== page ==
While fire insurance is designed to provide financial protection to policyholders in the event of a fire, it's important to note that not all types of damage caused by fire are covered. In fact, there are several exclusions that policyholders should be aware of when purchasing a fire insurance policy.

1.War and Nuclear Risks: Damage caused by war, invasion, acts of foreign enemies, hostilities, or warlike operations, whether war be declared or not, and damage caused by nuclear reactions or nuclear radiation.

2. Wilful Destruction: Damage caused by wilful acts or gross negligence of the insured or any person acting on the insured's behalf.

3. Government Action: Loss, destruction, or damage caused by confiscation or nationalization by the government or any public authority.

4. Wear and Tear: Normal wear and tear, gradual deterioration, and damage due to lack of maintenance are usually excluded.

5. Consequential Loss: Loss of profit, loss by delay, loss of market, or any other consequential or indirect loss or damage.

6. Electrical or Mechanical Breakdown: Damage to electrical or mechanical appliances due to breakdown, unless caused by fire.

7. Neglect of Safety Measures: Loss or damage resulting from the insured's neglect of safety measures, such as not maintaining fire prevention systems.

8. Illegal or Unauthorized Activity: Loss or damage caused by illegal or unauthorized activities, including illegal manufacturing or storage of goods.

9. Terrorism: Some policies may exclude damage caused by terrorist activities unless a separate terrorism cover is purchased.

10. Pollution: Damage caused by pollution or contamination, unless the pollution or contamination results from a peril covered by the policy.

11. Property Outside Designated Premises: Damage to property located outside the premises specifically described and covered in the policy.

How to Claim Fire Insurance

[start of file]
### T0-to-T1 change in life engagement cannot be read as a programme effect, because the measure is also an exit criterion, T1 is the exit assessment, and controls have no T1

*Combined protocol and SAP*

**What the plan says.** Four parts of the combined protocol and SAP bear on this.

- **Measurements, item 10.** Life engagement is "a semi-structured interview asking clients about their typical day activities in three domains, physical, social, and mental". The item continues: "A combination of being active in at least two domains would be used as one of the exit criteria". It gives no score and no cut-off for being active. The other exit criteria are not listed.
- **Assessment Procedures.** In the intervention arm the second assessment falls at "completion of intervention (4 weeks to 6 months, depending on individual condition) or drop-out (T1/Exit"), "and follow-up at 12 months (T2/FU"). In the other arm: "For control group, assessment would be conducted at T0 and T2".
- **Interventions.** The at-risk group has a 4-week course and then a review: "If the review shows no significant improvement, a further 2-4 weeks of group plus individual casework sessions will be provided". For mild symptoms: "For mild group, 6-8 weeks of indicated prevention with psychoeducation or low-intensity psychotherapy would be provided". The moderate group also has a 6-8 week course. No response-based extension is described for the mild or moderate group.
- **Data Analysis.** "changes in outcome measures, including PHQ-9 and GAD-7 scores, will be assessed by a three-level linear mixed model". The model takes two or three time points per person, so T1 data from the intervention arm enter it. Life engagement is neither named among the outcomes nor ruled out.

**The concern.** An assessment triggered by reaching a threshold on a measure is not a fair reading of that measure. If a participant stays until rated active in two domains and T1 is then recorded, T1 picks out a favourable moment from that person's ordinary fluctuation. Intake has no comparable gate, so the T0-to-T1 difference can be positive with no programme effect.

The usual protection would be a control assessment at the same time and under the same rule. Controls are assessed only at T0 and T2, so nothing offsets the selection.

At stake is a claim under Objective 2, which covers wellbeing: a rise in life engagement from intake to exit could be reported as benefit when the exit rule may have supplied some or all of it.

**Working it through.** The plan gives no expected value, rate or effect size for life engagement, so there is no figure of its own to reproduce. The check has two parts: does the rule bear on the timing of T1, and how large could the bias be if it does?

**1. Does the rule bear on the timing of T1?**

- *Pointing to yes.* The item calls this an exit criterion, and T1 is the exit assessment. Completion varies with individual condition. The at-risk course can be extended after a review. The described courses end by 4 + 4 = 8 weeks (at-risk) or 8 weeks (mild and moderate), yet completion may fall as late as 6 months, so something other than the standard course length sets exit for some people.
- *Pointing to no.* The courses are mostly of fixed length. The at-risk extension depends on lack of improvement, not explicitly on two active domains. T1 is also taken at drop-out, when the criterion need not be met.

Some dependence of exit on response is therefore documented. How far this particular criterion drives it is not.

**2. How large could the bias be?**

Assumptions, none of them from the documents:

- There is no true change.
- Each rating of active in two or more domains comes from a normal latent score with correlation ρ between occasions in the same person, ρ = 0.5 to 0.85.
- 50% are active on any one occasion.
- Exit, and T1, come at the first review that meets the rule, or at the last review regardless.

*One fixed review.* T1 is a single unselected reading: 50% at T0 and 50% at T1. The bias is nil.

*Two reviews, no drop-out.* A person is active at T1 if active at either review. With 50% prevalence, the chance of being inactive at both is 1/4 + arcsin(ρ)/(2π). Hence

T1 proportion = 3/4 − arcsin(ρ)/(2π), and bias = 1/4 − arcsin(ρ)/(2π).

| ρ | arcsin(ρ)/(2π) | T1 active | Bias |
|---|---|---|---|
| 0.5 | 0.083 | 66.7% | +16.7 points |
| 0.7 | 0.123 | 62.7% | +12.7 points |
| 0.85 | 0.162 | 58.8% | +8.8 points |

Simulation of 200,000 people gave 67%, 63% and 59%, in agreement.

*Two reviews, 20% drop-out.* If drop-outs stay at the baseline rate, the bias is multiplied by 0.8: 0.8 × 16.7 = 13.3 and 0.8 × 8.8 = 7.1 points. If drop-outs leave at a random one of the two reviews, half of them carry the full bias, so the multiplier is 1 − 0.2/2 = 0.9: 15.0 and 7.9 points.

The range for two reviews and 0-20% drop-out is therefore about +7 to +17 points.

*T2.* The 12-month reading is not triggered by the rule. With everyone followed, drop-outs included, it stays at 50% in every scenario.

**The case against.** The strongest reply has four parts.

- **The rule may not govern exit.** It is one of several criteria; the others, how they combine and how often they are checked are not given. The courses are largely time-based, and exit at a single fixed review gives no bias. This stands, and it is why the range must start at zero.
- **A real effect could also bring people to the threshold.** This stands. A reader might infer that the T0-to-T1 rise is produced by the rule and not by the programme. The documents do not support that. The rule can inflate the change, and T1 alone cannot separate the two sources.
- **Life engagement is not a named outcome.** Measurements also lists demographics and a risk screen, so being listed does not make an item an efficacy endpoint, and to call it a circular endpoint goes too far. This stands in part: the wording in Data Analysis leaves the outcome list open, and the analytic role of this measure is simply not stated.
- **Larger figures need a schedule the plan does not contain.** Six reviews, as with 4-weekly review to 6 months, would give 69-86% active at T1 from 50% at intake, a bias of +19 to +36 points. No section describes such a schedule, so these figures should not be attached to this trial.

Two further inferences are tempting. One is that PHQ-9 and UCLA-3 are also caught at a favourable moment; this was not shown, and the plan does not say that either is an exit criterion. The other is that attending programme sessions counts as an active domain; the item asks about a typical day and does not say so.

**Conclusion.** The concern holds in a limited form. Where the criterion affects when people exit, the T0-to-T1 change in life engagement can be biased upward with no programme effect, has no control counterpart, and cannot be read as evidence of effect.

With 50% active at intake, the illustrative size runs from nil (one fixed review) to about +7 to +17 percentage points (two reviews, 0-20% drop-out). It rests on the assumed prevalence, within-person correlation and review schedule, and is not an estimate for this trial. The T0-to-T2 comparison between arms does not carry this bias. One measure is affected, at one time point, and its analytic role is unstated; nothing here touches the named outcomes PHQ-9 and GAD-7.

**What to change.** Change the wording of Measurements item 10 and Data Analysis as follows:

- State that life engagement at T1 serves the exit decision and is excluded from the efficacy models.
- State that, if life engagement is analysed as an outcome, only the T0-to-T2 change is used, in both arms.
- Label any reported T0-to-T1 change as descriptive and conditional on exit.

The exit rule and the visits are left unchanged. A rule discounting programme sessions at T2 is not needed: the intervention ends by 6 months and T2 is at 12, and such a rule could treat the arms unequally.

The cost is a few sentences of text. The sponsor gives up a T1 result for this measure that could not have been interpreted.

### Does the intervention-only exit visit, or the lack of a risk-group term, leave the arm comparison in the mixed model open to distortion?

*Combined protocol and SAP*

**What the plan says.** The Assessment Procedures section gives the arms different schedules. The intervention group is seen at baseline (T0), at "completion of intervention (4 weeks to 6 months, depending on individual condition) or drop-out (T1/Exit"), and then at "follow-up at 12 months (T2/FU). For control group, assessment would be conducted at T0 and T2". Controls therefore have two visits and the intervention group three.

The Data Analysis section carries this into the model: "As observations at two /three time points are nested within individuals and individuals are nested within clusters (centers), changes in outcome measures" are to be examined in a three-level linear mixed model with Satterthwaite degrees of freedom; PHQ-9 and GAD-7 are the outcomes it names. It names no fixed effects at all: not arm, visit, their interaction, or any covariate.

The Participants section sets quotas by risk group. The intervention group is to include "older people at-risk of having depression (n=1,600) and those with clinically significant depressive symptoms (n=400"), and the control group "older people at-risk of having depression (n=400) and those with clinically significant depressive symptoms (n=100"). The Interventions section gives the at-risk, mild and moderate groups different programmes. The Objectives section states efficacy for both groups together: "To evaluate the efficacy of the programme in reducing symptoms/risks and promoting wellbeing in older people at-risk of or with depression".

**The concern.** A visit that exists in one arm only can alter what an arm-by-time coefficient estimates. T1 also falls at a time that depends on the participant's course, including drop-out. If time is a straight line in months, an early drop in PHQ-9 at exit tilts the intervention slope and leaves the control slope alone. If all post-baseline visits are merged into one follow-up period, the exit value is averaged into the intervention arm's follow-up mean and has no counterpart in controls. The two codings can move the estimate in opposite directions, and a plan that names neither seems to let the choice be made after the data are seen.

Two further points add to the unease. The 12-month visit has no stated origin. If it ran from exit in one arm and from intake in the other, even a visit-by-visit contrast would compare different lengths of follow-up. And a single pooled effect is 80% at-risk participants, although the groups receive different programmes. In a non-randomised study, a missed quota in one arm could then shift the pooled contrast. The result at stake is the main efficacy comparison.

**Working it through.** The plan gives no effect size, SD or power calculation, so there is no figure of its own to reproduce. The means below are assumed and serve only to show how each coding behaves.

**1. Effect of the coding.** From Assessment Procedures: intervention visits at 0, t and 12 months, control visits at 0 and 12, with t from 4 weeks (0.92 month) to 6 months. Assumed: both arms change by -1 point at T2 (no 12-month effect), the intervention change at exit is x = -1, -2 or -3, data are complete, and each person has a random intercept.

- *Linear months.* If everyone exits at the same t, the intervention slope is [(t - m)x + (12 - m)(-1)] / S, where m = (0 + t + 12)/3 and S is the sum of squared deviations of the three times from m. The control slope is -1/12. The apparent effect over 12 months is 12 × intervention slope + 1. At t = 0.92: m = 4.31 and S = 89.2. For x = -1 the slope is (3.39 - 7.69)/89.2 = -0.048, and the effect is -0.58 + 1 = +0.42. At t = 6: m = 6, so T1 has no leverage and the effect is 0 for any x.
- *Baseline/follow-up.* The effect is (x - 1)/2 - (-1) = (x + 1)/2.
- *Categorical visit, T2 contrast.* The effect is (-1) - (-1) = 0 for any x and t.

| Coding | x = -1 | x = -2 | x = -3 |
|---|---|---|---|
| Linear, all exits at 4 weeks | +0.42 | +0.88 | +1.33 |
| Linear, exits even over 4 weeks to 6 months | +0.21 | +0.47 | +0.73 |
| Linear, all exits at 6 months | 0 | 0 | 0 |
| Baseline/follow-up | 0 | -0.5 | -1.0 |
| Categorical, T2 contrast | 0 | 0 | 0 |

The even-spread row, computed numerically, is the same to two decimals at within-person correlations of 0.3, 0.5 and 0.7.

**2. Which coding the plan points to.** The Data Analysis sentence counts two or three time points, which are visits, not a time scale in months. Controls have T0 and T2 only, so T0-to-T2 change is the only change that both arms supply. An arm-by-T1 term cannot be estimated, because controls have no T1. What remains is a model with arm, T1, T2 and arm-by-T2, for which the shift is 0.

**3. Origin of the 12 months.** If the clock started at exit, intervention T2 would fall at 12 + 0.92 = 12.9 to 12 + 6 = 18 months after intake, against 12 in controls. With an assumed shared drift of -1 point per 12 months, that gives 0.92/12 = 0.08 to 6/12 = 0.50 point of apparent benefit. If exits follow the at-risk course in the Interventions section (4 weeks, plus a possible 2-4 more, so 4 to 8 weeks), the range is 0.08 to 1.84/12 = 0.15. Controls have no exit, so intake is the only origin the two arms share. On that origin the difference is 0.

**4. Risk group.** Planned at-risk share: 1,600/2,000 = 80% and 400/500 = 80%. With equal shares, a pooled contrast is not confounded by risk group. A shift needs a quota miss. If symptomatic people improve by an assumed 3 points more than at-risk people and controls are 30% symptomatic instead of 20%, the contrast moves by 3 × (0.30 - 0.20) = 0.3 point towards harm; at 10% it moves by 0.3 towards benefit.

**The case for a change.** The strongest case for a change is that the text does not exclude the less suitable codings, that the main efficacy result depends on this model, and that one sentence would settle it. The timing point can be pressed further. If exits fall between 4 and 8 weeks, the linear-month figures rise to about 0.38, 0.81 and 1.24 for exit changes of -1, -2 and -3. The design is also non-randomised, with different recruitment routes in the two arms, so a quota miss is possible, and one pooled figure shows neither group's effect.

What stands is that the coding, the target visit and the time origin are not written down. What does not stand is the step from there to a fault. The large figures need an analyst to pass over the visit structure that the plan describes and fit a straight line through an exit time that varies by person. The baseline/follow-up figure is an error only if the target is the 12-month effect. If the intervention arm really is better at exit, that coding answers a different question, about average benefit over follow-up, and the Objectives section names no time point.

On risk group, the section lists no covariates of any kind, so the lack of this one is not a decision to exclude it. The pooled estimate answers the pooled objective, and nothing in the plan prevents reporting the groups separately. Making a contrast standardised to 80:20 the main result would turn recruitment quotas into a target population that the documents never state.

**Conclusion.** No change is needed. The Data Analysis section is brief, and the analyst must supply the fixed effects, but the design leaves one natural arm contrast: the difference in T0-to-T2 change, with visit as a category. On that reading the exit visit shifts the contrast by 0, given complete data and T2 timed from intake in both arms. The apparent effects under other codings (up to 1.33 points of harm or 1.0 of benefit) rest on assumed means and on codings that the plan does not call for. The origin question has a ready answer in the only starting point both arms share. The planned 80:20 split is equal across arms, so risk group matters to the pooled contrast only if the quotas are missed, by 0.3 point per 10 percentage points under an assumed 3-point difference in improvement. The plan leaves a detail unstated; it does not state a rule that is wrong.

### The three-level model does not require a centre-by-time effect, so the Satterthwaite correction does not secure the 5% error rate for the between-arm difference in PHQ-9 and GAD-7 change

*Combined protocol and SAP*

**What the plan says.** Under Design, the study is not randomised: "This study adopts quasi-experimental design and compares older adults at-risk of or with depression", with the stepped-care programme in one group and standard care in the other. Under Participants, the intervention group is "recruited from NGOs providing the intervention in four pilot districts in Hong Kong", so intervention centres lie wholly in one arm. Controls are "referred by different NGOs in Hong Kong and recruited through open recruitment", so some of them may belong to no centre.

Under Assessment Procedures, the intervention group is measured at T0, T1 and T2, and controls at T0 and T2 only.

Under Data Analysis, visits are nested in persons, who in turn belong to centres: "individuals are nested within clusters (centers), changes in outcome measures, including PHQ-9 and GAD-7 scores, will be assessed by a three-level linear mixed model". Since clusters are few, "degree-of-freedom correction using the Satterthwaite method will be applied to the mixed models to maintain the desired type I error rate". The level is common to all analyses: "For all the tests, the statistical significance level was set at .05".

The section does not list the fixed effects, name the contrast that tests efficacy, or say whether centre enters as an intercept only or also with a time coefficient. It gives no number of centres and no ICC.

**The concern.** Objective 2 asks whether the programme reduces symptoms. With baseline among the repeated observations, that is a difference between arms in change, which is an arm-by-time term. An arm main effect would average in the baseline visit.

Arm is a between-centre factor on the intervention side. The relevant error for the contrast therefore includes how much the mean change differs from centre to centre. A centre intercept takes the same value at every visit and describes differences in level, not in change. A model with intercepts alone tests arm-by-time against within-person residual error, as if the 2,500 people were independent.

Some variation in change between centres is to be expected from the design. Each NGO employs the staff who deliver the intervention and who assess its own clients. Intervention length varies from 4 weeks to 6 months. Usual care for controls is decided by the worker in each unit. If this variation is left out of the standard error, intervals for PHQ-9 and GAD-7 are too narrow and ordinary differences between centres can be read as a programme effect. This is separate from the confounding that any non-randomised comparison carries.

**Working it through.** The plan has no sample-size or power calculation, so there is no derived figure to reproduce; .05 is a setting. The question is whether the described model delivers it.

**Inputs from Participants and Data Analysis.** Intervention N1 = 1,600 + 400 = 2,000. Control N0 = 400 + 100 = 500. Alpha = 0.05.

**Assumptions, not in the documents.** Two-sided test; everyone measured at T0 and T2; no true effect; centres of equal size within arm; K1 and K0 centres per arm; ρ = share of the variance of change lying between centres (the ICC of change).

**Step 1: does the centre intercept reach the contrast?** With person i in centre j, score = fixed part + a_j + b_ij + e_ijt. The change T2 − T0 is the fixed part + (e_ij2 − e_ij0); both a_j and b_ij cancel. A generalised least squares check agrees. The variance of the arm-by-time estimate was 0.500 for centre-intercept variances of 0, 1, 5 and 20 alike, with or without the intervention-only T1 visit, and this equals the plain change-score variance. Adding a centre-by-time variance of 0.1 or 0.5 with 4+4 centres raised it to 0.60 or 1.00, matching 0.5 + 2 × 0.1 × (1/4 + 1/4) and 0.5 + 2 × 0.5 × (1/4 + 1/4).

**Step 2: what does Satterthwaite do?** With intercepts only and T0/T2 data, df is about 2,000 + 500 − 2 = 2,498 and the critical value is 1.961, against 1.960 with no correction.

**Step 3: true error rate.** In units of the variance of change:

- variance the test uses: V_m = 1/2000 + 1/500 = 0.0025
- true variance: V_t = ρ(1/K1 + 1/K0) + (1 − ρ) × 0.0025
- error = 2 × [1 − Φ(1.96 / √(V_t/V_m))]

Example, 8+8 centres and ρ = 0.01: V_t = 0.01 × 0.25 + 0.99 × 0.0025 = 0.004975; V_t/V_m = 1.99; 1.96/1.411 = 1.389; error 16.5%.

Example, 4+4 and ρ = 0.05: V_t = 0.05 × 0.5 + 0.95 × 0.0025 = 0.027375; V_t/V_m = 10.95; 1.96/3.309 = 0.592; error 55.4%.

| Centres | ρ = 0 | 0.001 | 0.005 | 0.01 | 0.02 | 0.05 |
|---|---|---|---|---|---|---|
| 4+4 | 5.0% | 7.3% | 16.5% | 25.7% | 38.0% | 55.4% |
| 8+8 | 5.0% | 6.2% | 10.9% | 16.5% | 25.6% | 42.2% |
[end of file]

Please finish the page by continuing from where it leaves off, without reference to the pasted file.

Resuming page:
The process for claiming fire insurance varies by insurance provider, but there are general steps that are typically involved in filing a fire insurance claim. If you find yourself in a situation where you need to make a fire insurance claim, consider the following steps:

1. Notify the Insurance Company: Contact your insurance company as soon as possible. Most insurance companies have 24/7 helplines for emergencies. Provide them with the necessary details about the incident, including the date, time, and location of the fire.

2. File a First Information Report (FIR): In case of malicious damage or arson, it's important to file an FIR with the local police. Provide a copy of the FIR to the insurance company as part of the claim documentation.

3. Document the Damage: Take photographs and videos of the damaged property. Make a list of items that have been damaged or destroyed, including their estimated value. This documentation will be crucial during the claims process.

4. Prevent Further Damage: Take reasonable steps to prevent further damage to the property. This may include covering exposed areas with tarps or boarding up windows. However, do not make permanent repairs until the insurance company has assessed the damage.

5. Cooperate with the Insurance Company: Provide all requested information and documentation to the insurance company promptly. This may include the incident report, photographs, a list of damaged items, and any other documents required by the insurer.